Lockheed PV-1 Ventura
The Lockheed Company`s early success in WW-II with their Hudson bomber led them to propose a specialized bomber and reconnaissance version. Lockheed designated the new prototype the Model 37, and after a brief trial period, the RAF ordered a total of 675 of them, calling the new aircraft the Ventura.
They were larger, heavier, carried a larger bomb load, and had better armament than the Hudson, and entered RAF service on November 3, 1942. Very quickly, the Ventura`s limitations as a daylight bomber became apparent, as a large number were lost to enemy fire. They were turned over to RAF Coastal Command for domestic defense duties, and more than half of the original order was cancelled.
These spare planes were acquired by the US Army Air Force, designated as B-34s and B-37s, and were assigned to maritime patrol duties. The US Navy also placed an order, and their first airplanes were designated PV-1 Ventura. In June 1943, the Navy ordered a long-range, slightly-redesigned version, and this version became the PV-2 Harpoon. At least 2,100 navalized Venturas and Harpoons were delivered before the end of the war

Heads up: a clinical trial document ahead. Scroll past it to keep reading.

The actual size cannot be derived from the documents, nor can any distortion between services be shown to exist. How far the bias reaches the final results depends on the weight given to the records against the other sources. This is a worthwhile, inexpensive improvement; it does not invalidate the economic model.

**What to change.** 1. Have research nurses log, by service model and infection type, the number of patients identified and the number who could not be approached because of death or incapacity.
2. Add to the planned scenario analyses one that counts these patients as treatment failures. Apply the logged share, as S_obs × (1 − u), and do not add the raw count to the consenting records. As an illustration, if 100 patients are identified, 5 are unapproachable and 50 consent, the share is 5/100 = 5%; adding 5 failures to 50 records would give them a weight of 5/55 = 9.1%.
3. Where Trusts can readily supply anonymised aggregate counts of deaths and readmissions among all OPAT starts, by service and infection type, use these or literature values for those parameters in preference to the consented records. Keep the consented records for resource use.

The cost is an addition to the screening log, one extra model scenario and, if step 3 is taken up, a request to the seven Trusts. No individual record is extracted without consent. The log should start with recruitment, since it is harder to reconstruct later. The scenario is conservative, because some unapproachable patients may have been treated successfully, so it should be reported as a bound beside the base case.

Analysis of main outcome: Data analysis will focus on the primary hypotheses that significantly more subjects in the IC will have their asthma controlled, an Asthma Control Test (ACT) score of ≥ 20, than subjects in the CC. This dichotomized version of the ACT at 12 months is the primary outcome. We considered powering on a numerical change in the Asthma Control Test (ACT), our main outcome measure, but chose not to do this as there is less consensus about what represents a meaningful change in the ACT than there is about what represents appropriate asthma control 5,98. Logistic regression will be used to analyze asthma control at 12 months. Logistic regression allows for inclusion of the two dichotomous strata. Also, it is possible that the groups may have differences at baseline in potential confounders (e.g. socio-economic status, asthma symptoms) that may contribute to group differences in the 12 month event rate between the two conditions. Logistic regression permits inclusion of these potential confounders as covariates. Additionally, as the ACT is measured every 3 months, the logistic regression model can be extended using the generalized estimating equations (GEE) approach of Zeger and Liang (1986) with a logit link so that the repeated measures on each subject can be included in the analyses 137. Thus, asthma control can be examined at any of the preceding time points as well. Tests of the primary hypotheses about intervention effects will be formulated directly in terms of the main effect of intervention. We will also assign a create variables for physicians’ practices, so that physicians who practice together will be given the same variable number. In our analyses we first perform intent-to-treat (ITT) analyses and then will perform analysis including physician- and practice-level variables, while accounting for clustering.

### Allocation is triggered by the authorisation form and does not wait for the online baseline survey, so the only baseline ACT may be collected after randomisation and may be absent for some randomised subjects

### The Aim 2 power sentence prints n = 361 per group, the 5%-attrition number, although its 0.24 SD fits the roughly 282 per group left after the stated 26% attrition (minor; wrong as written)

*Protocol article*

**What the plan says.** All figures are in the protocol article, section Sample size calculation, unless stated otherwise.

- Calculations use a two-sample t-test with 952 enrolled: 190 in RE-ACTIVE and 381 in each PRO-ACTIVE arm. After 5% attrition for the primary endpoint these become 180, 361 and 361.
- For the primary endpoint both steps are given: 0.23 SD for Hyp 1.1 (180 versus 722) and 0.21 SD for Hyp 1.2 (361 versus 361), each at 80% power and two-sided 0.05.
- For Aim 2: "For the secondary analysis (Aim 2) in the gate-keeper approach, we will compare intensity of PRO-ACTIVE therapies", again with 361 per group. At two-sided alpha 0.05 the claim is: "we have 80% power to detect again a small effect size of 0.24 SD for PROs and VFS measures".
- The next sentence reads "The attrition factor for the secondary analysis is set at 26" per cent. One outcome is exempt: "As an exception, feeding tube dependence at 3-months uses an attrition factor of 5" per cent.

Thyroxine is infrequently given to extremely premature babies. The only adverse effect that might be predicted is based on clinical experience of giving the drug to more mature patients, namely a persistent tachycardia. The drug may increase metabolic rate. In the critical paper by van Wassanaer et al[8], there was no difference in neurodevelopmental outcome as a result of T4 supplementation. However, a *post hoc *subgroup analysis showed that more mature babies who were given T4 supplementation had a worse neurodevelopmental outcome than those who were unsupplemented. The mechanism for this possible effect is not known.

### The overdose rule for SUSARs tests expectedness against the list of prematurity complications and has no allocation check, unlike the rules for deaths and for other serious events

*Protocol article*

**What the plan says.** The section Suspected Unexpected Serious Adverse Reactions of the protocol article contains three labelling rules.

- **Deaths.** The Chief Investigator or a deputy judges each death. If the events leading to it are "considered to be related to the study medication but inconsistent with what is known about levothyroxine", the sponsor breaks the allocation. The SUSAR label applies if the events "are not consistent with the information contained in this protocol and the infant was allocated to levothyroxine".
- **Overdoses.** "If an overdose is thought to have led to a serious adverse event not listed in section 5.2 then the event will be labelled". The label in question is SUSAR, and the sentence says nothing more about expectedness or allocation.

Engines: Two 2,000-hp Pratt & Whitney R-2800-31, radial piston engines
Weight, takeoff (lbs): 31,077
Wing Span (feet): 65`6
Length (feet): 51`9
Speed (mph): 322
Ceiling (feet): 26,300
Range (miles): 1,360
Armament: 2*12.7 mm (0.5) forward-firing machine guns; two more in dorsal turret; 2*7.72 mm (0.3) machine guns in ventral turret; plus up to 3,000 lbs. of bombs or depth charges, or one torpedo.
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||PV-1 Ventura versus a submarine